One of the first tests of a candidate's fitness for office is the ability to get the number of signatures required to be on the ballot. Petitions can be challenged and often are, sometimes for valid reasons, sometimes just to tie up a campaign with legal fees and court appearances. How a candidate reacts to a challenge, and whether and how a candidate challenges someone else (or causes another candidate's petitions to be challenged) can say a lot about them.
In the 2006 primary election, Patrick Murphy faced a petition challenge which was denied and dismissed in court (see my post about it here). The campaign still had to appear in court and pay legal fees but their behavior was an early sign of character on Murphy's behalf. State Rep. Babette Josephs is facing a primary opponent this year. Her campaign manager challenged Greg Kravitz's petitions, but the challenge was later withdrawn. Another Philadelphia state rep, Mike O'Brien, is also in hot water, petition-wise. Someone in his legislative office used state equipment to fax copies of a primary opponent's petitions as part of a challenge (see "Petition-gate?" by Angela Couloumbis, on the Inky's Commonwealth Confidential blog).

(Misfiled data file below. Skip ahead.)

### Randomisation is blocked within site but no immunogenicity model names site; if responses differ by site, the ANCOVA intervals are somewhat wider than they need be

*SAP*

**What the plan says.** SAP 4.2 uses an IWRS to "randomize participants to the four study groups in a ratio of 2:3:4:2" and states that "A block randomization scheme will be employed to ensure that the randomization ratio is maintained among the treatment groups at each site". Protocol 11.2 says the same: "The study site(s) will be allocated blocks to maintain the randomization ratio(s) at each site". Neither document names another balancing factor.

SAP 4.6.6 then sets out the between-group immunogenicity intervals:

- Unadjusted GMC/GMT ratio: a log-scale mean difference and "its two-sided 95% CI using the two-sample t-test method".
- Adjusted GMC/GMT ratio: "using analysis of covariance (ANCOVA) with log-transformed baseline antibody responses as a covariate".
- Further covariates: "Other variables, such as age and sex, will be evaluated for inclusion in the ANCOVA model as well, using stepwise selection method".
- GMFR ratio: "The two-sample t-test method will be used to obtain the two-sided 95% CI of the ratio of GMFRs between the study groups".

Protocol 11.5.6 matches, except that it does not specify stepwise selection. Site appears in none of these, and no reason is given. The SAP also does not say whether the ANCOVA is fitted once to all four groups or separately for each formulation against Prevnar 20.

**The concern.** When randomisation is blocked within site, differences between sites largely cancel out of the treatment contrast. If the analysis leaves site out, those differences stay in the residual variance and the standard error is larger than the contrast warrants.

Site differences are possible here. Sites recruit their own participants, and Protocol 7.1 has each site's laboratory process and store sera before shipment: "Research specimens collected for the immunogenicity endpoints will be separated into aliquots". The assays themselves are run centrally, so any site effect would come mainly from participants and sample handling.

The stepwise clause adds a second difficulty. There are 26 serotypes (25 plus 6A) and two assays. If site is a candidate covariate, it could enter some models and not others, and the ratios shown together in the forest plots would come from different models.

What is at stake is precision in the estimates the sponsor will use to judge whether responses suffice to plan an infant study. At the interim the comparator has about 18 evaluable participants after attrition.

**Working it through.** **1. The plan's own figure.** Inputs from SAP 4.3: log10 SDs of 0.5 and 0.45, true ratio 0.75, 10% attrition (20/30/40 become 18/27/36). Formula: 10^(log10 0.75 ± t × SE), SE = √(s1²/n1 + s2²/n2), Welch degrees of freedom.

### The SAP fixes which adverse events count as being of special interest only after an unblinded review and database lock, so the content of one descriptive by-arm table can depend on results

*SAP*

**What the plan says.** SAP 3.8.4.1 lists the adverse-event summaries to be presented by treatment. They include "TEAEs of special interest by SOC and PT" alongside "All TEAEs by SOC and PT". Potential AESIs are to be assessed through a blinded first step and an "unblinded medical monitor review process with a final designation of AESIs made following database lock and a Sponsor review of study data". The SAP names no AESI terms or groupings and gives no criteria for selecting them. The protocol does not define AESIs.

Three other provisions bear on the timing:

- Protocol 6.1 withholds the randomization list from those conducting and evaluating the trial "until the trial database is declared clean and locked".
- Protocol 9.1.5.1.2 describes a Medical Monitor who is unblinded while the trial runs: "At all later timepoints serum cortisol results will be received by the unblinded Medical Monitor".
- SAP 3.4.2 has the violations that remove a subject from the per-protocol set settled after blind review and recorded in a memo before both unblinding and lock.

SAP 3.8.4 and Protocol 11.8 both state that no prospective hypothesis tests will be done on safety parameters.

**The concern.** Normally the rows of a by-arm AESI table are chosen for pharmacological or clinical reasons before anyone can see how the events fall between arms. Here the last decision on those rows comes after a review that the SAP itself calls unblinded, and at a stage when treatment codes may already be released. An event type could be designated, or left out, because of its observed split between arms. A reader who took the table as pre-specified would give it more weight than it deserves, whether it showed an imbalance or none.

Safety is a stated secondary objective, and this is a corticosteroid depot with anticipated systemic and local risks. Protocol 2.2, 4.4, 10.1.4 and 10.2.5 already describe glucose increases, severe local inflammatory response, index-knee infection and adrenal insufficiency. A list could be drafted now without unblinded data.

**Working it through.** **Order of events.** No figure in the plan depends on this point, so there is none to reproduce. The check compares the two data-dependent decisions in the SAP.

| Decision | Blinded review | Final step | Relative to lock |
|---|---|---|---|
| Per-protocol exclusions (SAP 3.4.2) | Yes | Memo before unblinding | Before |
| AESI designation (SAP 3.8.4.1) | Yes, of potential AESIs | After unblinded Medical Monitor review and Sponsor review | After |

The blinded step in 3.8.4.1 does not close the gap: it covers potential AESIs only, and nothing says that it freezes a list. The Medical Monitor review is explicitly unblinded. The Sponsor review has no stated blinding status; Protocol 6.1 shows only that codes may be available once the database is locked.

There are times when a challenge is justified, and exposes sloppy or fraudulent work by a campaign or a lack of supervision of campaign volunteers or workers. Republican candidates in Delaware County have been having a particular problem with petitions this year. Aston District Judge David Murphy has been arrested and charged with several crimes, including forgery. From "Delco judge faces charges of forgery," by Mari A. Schaefer in today's Inky:
Investigators determined that 64 signatures on his nominating petitions for the 2009 primary had been forged, said G. Michael Green, the district attorney.
In August, Murphy, a Republican who has been a district judge since 1991, allegedly told a witness that he had been concerned he did not have enough signatures to qualify as a candidate on the Democratic ticket and that he forged them, according to court documents.
Were that not problem enough, 7th district Republican congressional candidate Pat Meehan is having petition problems of his own. His petitions are being challenged for fraudulent signatures and other irregularities. At first DA Green was going to investigate but he is referring it to the state because of a conflict of interest (which may or may not be the fact that Green has donated to Meehan's campaign). However, since Meehan has made political donations to Attorney General Tom Corbett, now a Republican candidate for governor, there may be problems with his role as investigator as well. (For details see "State to take over inquiry into Meehan petitions," by Joelle Farrell, also in today's Inky).
Watch your districts for petition challenges, and look at who is challenging, how, and why.